12. Mouse Nkrp1-Clr gene cluster sequence and expression analyses reveal conservation of tissue-specific MHC-independent immunosurveillance.

    Directory of Open Access Journals (Sweden)

    Qiang Zhang

    Full Text Available The Nkrp1 (Klrb1-Clr (Clec2 genes encode a receptor-ligand system utilized by NK cells as an MHC-independent immunosurveillance strategy for innate immune responses. The related Ly49 family of MHC-I receptors displays extreme allelic polymorphism and haplotype plasticity. In contrast, previous BAC-mapping and aCGH studies in the mouse suggest the neighboring and related Nkrp1-Clr cluster is evolutionarily stable. To definitively compare the relative evolutionary rate of Nkrp1-Clr vs. Ly49 gene clusters, the Nkrp1-Clr gene clusters from two Ly49 haplotype-disparate inbred mouse strains, BALB/c and 129S6, were sequenced. Both Nkrp1-Clr gene cluster sequences are highly similar to the C57BL/6 reference sequence, displaying the same gene numbers and order, complete pseudogenes, and gene fragments. The Nkrp1-Clr clusters contain a strikingly dissimilar proportion of repetitive elements compared to the Ly49 clusters, suggesting that certain elements may be partly responsible for the highly disparate Ly49 vs. Nkrp1 evolutionary rate. Focused allelic polymorphisms were found within the Nkrp1b/d (Klrb1b, Nkrp1c (Klrb1c, and Clr-c (Clec2f genes, suggestive of possible immune selection. Cell-type specific transcription of Nkrp1-Clr genes in a large panel of tissues/organs was determined. Clr-b (Clec2d and Clr-g (Clec2i showed wide expression, while other Clr genes showed more tissue-specific expression patterns. In situ hybridization revealed specific expression of various members of the Clr family in leukocytes/hematopoietic cells of immune organs, various tissue-restricted epithelial cells (including intestinal, kidney tubular, lung, and corneal progenitor epithelial cells, as well as myocytes. In summary, the Nkrp1-Clr gene cluster appears to evolve more slowly relative to the related Ly49 cluster, and likely regulates innate immunosurveillance in a tissue-specific manner.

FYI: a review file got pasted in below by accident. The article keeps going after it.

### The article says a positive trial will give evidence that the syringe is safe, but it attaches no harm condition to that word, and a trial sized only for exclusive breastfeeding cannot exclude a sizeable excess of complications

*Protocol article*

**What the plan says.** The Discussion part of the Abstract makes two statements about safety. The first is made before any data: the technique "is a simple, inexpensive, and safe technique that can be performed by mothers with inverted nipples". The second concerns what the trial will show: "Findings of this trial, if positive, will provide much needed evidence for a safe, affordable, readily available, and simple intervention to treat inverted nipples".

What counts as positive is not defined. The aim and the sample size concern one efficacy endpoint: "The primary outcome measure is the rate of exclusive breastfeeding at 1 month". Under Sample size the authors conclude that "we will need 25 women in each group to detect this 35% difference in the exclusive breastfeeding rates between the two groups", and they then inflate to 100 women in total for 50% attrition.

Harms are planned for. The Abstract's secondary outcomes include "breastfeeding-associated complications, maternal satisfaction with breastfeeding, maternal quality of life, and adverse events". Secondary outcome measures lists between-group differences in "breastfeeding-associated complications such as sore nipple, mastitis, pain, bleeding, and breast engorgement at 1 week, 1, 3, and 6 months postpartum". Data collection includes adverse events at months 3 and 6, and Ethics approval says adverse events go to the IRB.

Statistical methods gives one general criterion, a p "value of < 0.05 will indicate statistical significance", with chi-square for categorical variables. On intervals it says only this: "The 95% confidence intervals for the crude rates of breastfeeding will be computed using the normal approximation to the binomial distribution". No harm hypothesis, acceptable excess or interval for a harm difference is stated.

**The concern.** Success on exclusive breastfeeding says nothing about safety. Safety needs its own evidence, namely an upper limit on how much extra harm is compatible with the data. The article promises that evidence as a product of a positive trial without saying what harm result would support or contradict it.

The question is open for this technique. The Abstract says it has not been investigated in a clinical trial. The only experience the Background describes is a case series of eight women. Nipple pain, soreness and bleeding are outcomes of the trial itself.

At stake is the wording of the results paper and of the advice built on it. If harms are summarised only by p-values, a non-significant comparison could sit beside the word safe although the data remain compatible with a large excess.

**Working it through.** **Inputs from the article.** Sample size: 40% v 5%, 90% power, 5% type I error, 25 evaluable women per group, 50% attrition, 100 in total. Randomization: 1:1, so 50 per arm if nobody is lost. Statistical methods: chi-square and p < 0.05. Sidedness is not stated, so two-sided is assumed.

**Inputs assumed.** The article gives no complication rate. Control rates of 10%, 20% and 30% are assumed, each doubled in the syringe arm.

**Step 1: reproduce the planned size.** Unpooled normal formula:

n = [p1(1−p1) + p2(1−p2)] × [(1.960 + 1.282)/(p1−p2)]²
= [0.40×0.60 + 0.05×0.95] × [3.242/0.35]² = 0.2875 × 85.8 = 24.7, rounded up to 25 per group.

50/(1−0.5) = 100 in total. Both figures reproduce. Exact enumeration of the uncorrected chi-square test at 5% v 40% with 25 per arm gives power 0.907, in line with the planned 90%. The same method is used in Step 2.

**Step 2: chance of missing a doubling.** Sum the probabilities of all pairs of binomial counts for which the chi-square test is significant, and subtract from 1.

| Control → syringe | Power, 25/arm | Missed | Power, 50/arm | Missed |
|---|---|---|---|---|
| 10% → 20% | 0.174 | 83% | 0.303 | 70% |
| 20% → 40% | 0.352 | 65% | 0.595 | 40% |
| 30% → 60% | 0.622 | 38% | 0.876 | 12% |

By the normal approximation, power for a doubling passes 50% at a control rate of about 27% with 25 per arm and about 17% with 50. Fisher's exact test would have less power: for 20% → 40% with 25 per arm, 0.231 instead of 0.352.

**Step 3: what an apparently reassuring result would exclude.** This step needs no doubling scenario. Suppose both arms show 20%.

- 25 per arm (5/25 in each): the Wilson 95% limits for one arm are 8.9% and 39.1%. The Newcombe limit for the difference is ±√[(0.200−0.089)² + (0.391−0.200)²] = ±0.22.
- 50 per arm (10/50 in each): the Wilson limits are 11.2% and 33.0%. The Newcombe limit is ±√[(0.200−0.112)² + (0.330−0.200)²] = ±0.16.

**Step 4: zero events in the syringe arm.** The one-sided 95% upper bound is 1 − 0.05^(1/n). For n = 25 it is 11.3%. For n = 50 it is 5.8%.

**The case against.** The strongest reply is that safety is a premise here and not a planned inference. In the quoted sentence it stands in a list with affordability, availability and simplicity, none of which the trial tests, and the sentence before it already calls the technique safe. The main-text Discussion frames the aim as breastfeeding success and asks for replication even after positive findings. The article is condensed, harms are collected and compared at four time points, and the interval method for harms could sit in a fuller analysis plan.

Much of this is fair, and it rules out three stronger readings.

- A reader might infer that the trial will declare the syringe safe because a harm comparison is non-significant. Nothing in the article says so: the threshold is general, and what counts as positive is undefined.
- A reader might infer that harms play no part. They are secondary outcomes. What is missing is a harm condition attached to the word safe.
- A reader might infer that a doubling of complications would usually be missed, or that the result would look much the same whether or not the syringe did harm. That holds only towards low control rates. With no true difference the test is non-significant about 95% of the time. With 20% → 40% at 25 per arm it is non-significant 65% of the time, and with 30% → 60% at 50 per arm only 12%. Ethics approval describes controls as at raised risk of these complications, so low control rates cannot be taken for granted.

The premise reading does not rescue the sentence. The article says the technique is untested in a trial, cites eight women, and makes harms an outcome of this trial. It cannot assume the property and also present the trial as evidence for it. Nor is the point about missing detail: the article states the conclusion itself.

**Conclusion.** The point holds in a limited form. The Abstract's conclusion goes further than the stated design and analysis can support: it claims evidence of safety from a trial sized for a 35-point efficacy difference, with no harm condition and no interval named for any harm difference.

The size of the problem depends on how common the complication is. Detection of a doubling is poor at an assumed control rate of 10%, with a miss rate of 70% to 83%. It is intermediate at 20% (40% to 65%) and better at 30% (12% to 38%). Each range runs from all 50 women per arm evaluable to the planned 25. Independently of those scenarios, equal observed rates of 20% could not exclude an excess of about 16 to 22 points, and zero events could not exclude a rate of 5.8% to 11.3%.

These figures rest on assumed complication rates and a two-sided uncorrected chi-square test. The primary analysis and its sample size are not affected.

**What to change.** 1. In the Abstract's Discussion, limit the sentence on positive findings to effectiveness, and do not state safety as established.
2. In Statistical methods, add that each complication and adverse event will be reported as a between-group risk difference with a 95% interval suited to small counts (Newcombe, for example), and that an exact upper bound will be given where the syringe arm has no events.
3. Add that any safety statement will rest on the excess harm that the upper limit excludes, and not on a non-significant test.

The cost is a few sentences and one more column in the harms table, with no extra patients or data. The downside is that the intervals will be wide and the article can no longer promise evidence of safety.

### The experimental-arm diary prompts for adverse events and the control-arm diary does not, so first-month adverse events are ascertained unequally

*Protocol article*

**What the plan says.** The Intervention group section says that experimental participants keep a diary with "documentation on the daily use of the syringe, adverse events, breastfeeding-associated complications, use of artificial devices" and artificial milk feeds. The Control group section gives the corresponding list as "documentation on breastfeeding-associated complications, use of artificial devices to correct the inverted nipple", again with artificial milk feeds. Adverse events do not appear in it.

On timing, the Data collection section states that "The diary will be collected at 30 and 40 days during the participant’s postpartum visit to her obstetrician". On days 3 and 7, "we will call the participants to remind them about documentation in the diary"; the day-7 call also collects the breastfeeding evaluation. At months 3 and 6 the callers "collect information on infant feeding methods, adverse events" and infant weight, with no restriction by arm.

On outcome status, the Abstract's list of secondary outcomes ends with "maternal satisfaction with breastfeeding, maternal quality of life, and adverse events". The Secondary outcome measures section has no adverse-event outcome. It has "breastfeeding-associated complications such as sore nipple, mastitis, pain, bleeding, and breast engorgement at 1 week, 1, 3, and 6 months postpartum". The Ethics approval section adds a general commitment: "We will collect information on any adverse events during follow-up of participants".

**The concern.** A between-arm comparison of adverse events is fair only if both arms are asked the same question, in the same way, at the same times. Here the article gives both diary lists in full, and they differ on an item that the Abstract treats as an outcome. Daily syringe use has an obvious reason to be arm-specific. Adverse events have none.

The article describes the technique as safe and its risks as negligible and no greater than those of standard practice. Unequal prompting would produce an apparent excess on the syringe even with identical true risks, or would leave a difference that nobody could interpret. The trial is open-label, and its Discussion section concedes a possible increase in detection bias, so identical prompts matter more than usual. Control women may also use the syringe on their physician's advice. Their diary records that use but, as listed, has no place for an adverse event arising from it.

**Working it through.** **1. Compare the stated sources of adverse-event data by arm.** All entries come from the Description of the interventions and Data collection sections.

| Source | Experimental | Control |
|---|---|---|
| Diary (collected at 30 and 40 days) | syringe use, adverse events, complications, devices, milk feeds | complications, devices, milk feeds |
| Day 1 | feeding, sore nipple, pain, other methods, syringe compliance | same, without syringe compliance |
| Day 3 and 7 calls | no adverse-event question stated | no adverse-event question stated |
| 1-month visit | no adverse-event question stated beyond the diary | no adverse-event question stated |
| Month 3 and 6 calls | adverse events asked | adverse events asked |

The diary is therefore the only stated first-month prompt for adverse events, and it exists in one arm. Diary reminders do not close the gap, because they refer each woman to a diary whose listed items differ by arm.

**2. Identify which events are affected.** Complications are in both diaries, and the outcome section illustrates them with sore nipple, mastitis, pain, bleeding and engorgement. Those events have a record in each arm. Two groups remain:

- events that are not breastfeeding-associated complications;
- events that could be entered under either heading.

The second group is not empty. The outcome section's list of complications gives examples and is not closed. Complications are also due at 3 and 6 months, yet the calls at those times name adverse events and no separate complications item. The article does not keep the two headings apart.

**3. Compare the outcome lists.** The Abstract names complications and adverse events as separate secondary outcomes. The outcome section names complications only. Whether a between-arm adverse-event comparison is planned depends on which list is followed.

13. Crystal analyser-based X-ray phase contrast imaging in the dark field: implementation and evaluation using excised tissue specimens

    International Nuclear Information System (INIS)

    Ando, Masami; Sunaguchi, Naoki; Wu, Yanlin; Do, Synho; Sung, Yongjin; Gupta, Rajiv; Louissaint, Abner; Yuasa, Tetsuya; Ichihara, Shu

    2014-01-01

    We demonstrate the soft tissue discrimination capability of X-ray dark-field imaging (XDFI) using a variety of human tissue specimens. The experimental setup for XDFI comprises an X-ray source, an asymmetrically cut Bragg-type monochromator-collimator (MC), a Laue-case angle analyser (LAA) and a CCD camera. The specimen is placed between the MC and the LAA. For the light source, we used the beamline BL14C on a 2.5-GeV storage ring in the KEK Photon Factory, Tsukuba, Japan. In the eye specimen, phase contrast images from XDFI were able to discriminate soft-tissue structures, such as the iris, separated by aqueous humour on both sides, which have nearly equal absorption. Superiority of XDFI in imaging soft tissue was further demonstrated with a diseased iliac artery containing atherosclerotic plaque and breast samples with benign and malignant tumours. XDFI on breast tumours discriminated between the normal and diseased terminal duct lobular unit and between invasive and in-situ cancer. X-ray phase, as detected by XDFI, has superior contrast over absorption for soft tissue processes such as atherosclerotic plaque and breast cancer. (orig.)